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Could e-voting machines in Election 2012 be hacked? Yes.

Security experts say a specific kind of electronic-voting machine is vulnerable to being hacked. Influencing a national election would be difficult, but the advance of malware makes it possible.

By Staff writer / October 26, 2012

Voters cast ballots on touch-screen voting machines during in-person absentee voting at the Fairfax County Governmental Center in Fairfax, Va., in early October.

Jonathan Ernst/REUTERS/File

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Rapid advances in the development of cyberweapons and malicious software mean that electronic-voting machines used in the 2012 election could be hacked, potentially tipping the presidential election or a number of other races.

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Since the machines are not connected to the Internet, any hack would not be a matter of someone sneaking through cyberspace to change ballots. Rather, the concern is that an individual hacker, a partisan group, or even a nation state could infect voting machines by gaining physical access to them or by targeting the companies that service them.

The 2010 discovery of the Stuxnet cyberweapon, which used a thumb drive to attack Iran's nuclear facilities and spread among its computers, illustrated how one type of attack could work. Most at risk are paperless e-voting machines, which don’t print out any record of votes, meaning the electronically stored results could be altered without anyone knowing they had been changed.

In a tight election, the result could be the difference between winning and losing. A Monitor analysis shows that four swing states – Pennsylvania, Virginia, Colorado, and Florida – rely to varying degrees on paperless machines.

"The risk of cyber manipulation of these machines is quite real," says Barbara Simons, a computer researcher and author of "Broken Ballots," a book documenting e-voting vulnerabilities. "Most people don't understand that these computer-based voting machines can have software bugs or even election-rigging malicious software in them."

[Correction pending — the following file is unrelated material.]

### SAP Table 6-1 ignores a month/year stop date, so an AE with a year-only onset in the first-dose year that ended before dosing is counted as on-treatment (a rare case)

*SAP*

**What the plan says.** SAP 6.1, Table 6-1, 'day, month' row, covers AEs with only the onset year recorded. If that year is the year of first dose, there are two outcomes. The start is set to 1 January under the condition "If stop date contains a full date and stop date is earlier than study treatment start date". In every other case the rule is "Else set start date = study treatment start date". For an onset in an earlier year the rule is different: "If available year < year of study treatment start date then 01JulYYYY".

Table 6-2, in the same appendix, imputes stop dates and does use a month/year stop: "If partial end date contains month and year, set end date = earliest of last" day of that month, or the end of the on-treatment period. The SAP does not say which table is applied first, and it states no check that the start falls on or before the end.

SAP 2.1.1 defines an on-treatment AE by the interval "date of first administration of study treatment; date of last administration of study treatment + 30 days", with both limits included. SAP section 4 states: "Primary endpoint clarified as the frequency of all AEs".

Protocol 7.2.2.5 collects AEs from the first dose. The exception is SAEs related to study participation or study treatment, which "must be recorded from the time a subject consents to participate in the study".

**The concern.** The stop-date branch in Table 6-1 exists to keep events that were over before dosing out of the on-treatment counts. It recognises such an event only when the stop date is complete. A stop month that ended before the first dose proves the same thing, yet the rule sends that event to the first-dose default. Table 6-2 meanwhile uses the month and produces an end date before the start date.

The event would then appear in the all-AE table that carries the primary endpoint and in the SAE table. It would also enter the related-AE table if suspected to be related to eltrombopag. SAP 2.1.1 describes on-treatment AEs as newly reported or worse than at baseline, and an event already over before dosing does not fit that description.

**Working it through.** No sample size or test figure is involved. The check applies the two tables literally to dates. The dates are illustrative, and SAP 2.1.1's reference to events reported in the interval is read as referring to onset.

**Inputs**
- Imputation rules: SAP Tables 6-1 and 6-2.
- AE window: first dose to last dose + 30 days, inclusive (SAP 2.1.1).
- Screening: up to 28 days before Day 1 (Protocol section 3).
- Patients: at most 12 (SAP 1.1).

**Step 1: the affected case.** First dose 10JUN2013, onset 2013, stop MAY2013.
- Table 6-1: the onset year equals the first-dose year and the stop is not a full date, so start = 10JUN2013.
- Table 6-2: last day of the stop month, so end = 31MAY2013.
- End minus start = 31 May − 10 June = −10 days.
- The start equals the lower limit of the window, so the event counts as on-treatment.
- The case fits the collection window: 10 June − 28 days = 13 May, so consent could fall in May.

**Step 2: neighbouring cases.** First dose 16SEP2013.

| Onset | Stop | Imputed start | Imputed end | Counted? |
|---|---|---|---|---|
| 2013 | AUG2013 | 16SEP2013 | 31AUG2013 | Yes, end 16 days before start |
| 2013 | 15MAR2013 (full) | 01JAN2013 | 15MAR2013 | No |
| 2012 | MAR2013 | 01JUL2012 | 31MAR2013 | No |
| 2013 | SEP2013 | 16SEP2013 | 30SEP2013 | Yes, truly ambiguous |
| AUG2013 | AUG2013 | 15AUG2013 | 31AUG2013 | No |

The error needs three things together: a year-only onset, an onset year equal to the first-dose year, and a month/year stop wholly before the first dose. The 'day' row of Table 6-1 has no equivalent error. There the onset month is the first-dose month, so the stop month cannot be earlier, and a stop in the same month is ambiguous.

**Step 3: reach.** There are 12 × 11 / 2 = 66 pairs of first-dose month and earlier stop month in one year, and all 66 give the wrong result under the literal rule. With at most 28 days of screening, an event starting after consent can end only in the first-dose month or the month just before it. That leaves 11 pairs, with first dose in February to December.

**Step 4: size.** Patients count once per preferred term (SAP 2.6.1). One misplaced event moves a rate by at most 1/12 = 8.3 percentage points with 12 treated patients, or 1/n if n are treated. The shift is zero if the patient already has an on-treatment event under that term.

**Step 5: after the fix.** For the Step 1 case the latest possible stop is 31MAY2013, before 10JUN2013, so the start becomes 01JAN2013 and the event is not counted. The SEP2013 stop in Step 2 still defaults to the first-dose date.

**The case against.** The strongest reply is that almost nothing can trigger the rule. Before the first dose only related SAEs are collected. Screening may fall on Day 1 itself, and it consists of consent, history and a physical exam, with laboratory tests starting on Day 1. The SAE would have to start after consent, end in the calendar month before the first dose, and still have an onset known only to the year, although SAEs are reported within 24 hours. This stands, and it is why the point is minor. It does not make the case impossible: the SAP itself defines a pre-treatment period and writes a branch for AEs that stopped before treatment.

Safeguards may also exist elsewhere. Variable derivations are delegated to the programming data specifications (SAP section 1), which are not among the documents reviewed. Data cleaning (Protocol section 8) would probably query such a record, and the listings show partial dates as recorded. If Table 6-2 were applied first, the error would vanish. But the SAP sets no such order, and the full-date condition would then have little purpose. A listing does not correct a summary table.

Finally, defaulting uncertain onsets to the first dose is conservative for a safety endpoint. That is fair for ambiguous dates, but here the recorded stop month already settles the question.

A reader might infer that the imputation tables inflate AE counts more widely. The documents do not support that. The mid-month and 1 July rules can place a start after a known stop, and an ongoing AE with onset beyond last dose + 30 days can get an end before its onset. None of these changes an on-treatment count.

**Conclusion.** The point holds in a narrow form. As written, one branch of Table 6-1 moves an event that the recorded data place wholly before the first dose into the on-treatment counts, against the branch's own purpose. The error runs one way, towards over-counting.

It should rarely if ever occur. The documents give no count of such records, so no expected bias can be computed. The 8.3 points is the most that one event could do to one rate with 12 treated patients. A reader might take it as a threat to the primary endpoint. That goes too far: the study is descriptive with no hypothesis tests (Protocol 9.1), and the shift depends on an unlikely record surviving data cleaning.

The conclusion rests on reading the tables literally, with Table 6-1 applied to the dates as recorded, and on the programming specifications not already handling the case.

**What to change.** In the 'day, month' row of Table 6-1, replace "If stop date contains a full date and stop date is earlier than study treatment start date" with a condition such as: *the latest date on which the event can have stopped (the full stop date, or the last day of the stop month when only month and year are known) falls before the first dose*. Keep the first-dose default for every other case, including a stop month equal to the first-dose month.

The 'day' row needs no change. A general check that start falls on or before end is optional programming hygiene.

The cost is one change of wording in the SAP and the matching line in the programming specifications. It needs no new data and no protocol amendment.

There are plenty of software vulnerabilities to exploit, says Matt Blaze, a computer scientist at the University of Pennsylvania in Philadelphia. In 2007, he was on a team investigating touch-screen and other voting systems for California and Ohio. The resulting study concluded  "virtually every important software security mechanism is vulnerable."

The paperless machines, however, stand out as particularly vulnerable.

"If there's no paper trail, you can have the corrupted software display on the voting-machine screen whatever you want to display – and then after the voter leaves, record something completely different inside," says Richard Kemmerer, a computer scientist who heads the University of California, Santa Barbara, Computer Security Group.

Voting for Pac-Man

For example, Alex Halderman, a researcher at the University of Michigan, and a colleague at Princeton University hacked into a paperless touch-screen voting machine in 2010 and installed the video game Pac-Man. That lab exercise took three afternoons but did not break any tamper-proof seals and left no traces.

Similarly, he and Princeton researchers in 2006 demonstrated that if someone could get a few minutes’ unattended access to a paperless machine, that person could install a software virus that could spread to other machines and switch those machines’ votes before deleting all traces of itself.

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